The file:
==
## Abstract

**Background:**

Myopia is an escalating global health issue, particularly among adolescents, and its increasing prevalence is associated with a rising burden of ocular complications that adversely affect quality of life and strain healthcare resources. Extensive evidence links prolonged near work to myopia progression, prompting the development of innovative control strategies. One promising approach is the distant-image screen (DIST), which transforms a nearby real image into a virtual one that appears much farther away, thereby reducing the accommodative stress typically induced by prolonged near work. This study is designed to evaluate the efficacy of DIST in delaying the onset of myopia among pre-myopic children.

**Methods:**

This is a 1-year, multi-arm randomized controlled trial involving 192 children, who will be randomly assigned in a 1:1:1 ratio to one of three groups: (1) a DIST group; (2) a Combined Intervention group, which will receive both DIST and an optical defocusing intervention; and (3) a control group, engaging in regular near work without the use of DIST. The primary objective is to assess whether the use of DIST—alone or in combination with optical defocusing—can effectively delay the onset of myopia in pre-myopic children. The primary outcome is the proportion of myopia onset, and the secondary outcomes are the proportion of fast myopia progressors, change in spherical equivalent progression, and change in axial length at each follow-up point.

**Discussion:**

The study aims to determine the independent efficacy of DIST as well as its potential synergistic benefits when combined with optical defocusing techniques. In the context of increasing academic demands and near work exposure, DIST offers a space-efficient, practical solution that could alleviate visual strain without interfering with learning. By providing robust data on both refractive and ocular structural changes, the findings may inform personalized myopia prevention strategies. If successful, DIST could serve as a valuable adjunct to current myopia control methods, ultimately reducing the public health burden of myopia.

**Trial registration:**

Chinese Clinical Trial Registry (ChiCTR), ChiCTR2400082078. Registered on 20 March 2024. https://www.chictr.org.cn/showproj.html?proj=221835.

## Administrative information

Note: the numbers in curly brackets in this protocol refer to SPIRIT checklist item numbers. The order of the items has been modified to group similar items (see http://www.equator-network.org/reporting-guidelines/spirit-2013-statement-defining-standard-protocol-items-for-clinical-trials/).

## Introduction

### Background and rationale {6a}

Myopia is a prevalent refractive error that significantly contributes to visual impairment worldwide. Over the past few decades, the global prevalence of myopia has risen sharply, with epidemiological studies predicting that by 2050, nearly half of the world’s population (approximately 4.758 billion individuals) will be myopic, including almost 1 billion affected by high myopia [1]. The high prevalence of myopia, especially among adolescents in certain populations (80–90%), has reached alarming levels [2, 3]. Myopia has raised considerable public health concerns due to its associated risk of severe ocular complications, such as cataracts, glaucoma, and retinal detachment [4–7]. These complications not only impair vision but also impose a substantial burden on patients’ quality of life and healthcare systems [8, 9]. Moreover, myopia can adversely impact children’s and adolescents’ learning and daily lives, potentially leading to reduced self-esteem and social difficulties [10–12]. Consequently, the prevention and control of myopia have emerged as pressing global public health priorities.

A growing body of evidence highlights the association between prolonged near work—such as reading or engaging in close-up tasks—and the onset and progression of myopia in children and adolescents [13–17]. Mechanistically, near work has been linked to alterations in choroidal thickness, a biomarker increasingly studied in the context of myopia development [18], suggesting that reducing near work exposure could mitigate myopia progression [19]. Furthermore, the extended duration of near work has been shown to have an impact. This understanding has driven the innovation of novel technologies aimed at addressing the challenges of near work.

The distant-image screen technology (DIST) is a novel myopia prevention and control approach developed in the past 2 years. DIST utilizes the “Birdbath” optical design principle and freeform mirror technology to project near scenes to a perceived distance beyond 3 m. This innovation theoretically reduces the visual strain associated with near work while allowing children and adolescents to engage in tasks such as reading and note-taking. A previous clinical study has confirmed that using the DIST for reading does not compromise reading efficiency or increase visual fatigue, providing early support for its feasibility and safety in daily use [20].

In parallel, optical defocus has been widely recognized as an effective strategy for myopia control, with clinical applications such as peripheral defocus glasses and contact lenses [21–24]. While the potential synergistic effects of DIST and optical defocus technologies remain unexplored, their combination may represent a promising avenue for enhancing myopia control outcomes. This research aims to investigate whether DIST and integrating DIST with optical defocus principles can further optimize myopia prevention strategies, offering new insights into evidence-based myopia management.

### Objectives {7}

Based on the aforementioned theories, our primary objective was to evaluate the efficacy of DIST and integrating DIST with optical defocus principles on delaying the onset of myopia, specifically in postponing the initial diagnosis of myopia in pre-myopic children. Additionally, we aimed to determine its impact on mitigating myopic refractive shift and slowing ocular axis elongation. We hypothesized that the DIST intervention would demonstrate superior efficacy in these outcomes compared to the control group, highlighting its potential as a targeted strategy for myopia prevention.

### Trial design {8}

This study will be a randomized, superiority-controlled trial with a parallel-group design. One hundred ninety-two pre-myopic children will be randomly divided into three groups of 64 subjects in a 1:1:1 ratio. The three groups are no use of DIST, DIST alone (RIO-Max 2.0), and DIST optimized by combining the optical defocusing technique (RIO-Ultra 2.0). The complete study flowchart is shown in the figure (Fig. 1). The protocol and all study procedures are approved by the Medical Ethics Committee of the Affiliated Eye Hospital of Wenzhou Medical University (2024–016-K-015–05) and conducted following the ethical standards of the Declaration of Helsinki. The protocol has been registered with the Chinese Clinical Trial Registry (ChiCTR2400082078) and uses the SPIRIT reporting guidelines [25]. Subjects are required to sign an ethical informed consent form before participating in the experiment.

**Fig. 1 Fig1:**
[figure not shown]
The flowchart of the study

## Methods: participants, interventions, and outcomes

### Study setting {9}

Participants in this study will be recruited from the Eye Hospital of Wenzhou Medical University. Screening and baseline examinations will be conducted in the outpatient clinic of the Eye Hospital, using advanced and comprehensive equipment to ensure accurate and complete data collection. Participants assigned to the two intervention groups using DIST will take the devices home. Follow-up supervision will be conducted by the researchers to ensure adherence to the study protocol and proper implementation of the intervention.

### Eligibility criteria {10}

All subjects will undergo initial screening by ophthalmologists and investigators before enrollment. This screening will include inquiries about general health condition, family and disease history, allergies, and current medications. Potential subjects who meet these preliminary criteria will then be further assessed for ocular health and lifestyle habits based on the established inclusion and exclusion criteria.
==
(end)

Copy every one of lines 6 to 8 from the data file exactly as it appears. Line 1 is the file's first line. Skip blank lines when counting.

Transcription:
**Discussion:**

The study aims to determine the independent efficacy of DIST as well as its potential synergistic benefits when combined with optical defocusing techniques. In the context of increasing academic demands and near work exposure, DIST offers a space-efficient, practical solution that could alleviate visual strain without interfering with learning. By providing robust data on both refractive and ocular structural changes, the findings may inform personalized myopia prevention strategies. If successful, DIST could serve as a valuable adjunct to current myopia control methods, ultimately reducing the public health burden of myopia.

**Trial registration:**